Not every day’s writing goes as smoothly as I’d like. Some scenes just don’t work. Others feel incomplete even when they take the action and the characters where I think I want them to go. That’s okay. Everything will undergo several revisions anyway. What’s important is to keep moving forward, at least one new scene a day, until the proverbial lightbulb goes on and I know what to do to make earlier scenes better. At that point, I usually go all the way back to the beginning and work my way forward again to the place where I stopped. If all goes well, I am psyched up to continue on, armed with fresh ideas about where the story is headed.

This past week, I’ve been revising the three chapters I’ll include in my proposal for a new cozy mystery series. I revise by hand on a printout, then make further changes when I type them in. The first day, I got through all of Chapter One. On day two, barely a word escaped unchanged and I was back to one scene at a time. Here’s what a typical hand-revised page looks like:

proposalpage (384x500)

So, that’s how I organize my writing sessions. For me, setting a time limit on how long I spend at the keyboard would be counter-productive. Setting a minimum word or page count goal might work, so long as I didn’t let myself fall into the trap of stopping when I hit the minimum. I can’t imagine that would be very satisfying. I’d also end up having to go back and find my place in the scene before going on again, something I’d rather not do until I’m ready to revise. Would trying to write the rough draft of an entire novel in a single month work for me? I doubt it. That doesn’t seem to leave any room for inspired revisions.

Would writing scene by scene work for you? The only way to find out is to give it a try. Every writer has to experiment at first to find what best suits him or her.

Do you have techniques or a writing routine you’d like to share? If so, I hope you’ll leave a comment below. One of the best things about the writing community is that we can learn from each other.


Kathy Lynn Emerson/Kaitlyn Dunnett is the author of over fifty books written under several names. She won the Agatha Award in 2008 for best mystery nonfiction for How to Write Killer Historical Mysteries and was an Agatha Award finalist in 2014 in the best mystery short story category for “The Blessing Witch.” Currently she writes the contemporary Liss MacCrimmon Mysteries (The Scottie Barked at Midnight) as Kaitlyn and the historical Mistress Jaffrey Mysteries (Murder in the Merchant’s Hall) as Kathy. The latter series is a spin-off from her earlier “Face Down” series and is set in Elizabethan England. Her websites are www.KaitlynDunnett.com and www.KathyLynnEmerson.com


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Senebec Hill Stuffing

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Mrs. Clark with family

Today we feature a “Ghost post” from John Clark and Kate Flora’s late mother, A. Carman Clark. Country living writer, journalist, newspaper editor, and, late in life, a mystery writer, Mrs. Clark always had a wry way of looking at tradition.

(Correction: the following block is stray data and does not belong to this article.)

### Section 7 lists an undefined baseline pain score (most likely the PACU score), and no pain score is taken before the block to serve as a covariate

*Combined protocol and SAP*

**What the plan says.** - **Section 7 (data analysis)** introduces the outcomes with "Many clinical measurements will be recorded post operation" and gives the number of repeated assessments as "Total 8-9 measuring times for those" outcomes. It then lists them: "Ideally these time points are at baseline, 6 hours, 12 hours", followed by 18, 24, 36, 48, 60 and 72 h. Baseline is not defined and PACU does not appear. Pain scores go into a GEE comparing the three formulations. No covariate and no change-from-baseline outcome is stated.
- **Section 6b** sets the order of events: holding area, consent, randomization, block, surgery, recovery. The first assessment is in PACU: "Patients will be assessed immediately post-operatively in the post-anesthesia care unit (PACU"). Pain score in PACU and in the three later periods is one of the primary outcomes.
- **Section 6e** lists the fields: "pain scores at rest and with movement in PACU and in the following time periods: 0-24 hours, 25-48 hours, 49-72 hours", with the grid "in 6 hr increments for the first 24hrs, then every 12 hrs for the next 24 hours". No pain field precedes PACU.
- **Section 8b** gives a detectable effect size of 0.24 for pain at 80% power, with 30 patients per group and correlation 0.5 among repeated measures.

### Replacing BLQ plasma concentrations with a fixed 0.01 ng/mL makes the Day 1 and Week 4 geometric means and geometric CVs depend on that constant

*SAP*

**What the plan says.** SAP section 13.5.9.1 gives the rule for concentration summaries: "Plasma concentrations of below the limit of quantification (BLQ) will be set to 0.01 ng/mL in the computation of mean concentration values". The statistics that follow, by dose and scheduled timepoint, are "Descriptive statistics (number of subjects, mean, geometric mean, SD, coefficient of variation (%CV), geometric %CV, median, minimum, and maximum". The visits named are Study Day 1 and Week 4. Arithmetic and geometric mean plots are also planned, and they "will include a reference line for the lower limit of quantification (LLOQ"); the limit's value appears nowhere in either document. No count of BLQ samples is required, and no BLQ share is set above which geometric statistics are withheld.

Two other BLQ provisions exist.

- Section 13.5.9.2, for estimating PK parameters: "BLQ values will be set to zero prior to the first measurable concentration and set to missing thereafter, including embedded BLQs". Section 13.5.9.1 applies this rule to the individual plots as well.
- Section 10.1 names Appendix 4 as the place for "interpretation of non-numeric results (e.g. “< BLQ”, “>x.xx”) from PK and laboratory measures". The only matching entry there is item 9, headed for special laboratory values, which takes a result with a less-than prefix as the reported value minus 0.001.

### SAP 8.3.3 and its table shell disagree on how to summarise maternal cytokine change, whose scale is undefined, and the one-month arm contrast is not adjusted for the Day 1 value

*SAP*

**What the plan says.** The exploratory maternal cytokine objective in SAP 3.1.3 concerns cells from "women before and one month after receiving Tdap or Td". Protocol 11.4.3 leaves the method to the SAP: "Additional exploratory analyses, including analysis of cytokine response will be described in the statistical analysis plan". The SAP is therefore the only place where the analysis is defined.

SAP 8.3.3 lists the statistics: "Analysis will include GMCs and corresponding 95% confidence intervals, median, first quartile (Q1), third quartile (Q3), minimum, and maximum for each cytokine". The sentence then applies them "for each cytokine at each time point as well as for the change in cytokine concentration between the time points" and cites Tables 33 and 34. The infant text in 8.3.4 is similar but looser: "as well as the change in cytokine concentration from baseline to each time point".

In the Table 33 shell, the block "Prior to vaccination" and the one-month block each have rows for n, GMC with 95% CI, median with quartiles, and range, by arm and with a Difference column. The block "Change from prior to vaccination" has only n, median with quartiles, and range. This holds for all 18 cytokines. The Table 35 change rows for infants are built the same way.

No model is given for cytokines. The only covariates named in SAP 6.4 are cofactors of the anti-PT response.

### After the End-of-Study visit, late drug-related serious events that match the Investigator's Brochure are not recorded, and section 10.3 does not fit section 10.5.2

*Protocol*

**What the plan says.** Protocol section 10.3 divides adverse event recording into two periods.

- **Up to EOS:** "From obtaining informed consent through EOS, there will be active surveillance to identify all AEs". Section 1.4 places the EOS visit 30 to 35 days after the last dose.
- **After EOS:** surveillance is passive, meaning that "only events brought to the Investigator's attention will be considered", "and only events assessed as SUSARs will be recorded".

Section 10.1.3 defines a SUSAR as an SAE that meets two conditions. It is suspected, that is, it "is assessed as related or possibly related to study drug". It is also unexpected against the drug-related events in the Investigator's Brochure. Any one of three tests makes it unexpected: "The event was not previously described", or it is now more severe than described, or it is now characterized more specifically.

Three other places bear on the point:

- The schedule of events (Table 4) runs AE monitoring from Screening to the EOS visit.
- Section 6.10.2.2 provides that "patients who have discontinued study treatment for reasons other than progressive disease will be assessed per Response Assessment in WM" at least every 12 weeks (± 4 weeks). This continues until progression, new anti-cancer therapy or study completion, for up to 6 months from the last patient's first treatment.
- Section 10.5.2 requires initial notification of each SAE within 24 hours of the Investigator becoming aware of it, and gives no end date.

Sometimes I think an extra question should be added to personnel files, marriage ceremonies and partnership contracts. Namely: What kind of stuffing do you prefer in your Thanksgiving turkey? Stuffing preferences, built up through years of holiday associations, resist compromises.

The best turkey stuffings I’ve ever tasted were made by my friend Everett who financed his college education working in Chinese restaurants. Ev’s cleaver minced celery, onions and mushrooms with rhythmic speed while oysters simmered and butter melted. That man could stuff a bird and whip the kitchen counters back to order in less time than I could cube the bread. A touch of sage and thyme to enhance but not dominate. Sometimes he added chestnuts. Turkey broth or cider to moisten the mixture. Elegant.

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Enjoying the feast on Sennebec Hill

The mother of a college friend made the worst stuffing while repeatedly proclaiming that her way was the only way turkey stuffing should be prepared. Piles of dark toast were broken into milk and then wrung dry with twists which could have strangled a tiger. One onion. Never use more than one onion. What she called stuffing looked like chunks of damp plaster and tasted like warm sawdust.

Our Sennebec Hill stuffing developed gradually. The dry bread filling, which I was told good Maine wives were supposed to make, became a bit more moist and flavorful each year as additions were secretly added. Extra onions, sautéed in butter with celery, and several beaten eggs lightened the dressing. Then each year an increased amount of country sausage, cooked, drained, and crumbled, was mixed in with chopped tart apples. I copied Ev’s method of moistening the dressing with broth or cider and added parsley and herbs from the garden. Sometimes I mixed a bit of hot peppers to the portion used to stuff the neck cavity. Guests, accustomed to Southern cornbread and bacon stuffing or Pennsylvania Dutch potato stuffing, take second helpings. I’m thankful for guests with a willingness to try something new.